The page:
Cows and suchgreenspun.com : LUSENET : Freedom! self reliance : One Thread
Hi all, it's nice to see more and more familiar names.
My husband's cousin has the land surrounding ours(soon). She said she'd buy 8-10 beef cattle if we'd raise them we have the barn, butcher one and split between us. Something we've never done before. We're planning on getting a milkcow and a couple goats, too.
Questions: Is it best to buy in spring butcher in fall? How do you raise them without chemicals? Feed? Any advice would be greatly appreciated.
-- Cindy (S.E.IN) (email@example.com), July 01, 2001
We've raised only a few beef animals, so I'm not an expert. But we fed them a little unmedicated range cubes twice a day (keeps them coming up to the barn.) They do eat lots and lots of hay if you keep them past the seasons where they can graze. So if you keep them through the winter, you want to be able to put up plenty of hay in the spring, early summer(now) when it is cheapest. Hay is very expensive to buy in the winter.
-- mary, in colorado (firstname.lastname@example.org), July 01, 2001.
This is our third year raising beef. The times before we bought weaned calves at the auction and fed them mostly on pasture with a little grain and hay to supplement. We have always kept them through one winter and butchered the following fall at about 18 months of age. Here is Western Washington there is lush pasture most of the year. We really only need to feed hay late Nov. through March. This year we got two newborn Jersey bulls from a dairy for $10 each and are raising them up on surplus goat milk from our Nubians. They will have pasture to eat all summer and fall. We will probably butcher late in the fall because we don't want the expense of feeding two beefs through the winter and being a dairy breed, the meat will be better when they are young.
You can get non-medicated grain at most feed stores. I do recommend that you vaccinate them. No need to use chemicals however.
-- Skip Walton (email@example.com), July 01, 2001.
Several years ago we bought 2 weaned calves at the auction barn. The Jersey mix was tame and docile. The rangy black one was a fence- jumper. I don't remember how long we kept them on pasture. The black one made her fatal mistake when she jumped the fence for the umpteenth time, went down the road to a neighbor and jumped his fence to be with his cattle. Bob went to the neighbor's with a BIG gun, found the black cow in the dark barn and shot her between the eyes. The neighbor had a front end loader on his tractor, scooped up blackie and put her in bob's pickup. He brought her home, hung her in a tree and butchered her. The meat was tough and not really all that tasty. About a month before he planned to butcher the tame one, he shut her in the barn and poured the corn and apples to her. When he was ready to butcher, he had a friend open the barn door, the cow came out and one shot to the head and she was down. Butchered her just like the first one and this was the best beef I've ever tasted. I know the lack of exercise and the corn and apples probably factored into that, but she was just a "beefier" type than blackie.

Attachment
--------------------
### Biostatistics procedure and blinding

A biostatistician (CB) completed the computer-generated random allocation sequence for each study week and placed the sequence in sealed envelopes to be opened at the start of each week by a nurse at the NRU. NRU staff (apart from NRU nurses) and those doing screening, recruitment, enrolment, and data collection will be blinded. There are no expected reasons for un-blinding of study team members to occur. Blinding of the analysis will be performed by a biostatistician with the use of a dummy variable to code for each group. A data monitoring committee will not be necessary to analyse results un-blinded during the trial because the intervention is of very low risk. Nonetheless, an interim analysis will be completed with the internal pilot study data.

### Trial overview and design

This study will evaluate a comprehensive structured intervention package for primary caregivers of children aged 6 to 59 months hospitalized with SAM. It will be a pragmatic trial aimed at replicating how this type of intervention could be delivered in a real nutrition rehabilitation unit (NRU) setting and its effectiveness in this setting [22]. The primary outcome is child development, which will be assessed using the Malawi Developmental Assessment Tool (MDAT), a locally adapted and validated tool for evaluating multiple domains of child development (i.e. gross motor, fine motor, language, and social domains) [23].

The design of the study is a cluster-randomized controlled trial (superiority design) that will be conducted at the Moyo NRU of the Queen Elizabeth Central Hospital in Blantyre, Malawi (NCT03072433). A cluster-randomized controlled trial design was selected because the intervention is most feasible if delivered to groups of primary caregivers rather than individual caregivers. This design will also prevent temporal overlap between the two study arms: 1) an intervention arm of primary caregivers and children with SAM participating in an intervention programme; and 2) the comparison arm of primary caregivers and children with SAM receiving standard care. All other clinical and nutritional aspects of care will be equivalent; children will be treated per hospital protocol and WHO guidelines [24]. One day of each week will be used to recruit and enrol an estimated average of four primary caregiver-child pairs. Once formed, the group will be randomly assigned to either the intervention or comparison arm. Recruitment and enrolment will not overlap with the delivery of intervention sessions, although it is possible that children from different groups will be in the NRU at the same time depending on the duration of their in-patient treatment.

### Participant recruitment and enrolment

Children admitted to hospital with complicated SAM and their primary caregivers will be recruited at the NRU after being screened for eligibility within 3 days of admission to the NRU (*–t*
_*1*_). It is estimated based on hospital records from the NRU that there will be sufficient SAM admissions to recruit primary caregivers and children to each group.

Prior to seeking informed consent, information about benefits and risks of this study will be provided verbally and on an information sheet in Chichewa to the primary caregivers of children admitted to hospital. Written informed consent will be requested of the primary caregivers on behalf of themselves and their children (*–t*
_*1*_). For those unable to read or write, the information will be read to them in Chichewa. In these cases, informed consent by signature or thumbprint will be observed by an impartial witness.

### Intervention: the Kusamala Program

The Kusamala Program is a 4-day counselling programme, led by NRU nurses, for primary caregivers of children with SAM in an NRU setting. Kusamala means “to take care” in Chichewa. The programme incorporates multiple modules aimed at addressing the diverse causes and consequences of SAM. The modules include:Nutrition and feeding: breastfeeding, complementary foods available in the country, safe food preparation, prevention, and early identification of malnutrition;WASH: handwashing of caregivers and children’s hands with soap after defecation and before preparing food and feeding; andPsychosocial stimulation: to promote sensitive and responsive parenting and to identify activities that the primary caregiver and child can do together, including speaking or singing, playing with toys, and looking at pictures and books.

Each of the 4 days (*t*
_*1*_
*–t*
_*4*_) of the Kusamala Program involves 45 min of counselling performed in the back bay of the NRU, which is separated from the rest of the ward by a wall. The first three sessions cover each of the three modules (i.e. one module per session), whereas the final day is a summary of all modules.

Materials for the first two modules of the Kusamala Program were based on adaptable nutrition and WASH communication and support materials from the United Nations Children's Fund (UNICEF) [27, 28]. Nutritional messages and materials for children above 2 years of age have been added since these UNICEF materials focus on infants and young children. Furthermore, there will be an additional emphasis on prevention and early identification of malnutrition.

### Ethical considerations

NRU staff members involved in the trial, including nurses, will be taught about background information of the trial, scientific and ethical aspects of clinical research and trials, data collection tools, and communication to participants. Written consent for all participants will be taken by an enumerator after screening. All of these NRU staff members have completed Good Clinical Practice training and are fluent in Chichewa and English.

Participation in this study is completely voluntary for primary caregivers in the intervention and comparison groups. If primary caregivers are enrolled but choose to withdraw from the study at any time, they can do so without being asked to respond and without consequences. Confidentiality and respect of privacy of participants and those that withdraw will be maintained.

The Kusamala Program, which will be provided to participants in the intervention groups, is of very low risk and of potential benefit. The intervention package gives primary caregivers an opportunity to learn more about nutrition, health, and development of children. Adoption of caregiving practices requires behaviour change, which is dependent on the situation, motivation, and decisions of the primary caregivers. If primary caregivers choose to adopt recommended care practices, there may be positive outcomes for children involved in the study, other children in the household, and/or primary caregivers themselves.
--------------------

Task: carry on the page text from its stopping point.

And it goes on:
-- ruth in se Illinois (firstname.lastname@example.org), July 06, 2001.
Perhaps it would be better to have her buy one for you to raise and split.
-- ed (email@example.com), July 07, 2001.
i was raised on a dairy and we raised all our meat and the best thing we feed to the ones we butcher is a feed called allgrain it is a sweet feed for cattle. and lots of good hay also. good luck i hope i helped you.
-- sharon harris (firstname.lastname@example.org), September 05, 2003.
how bored are you fucks?
-- (wellRe@l.ly), May 25, 2004.
We just love cows. Man!
-- Tim (Dreamer4869@yahoo.com), July 21, 2004.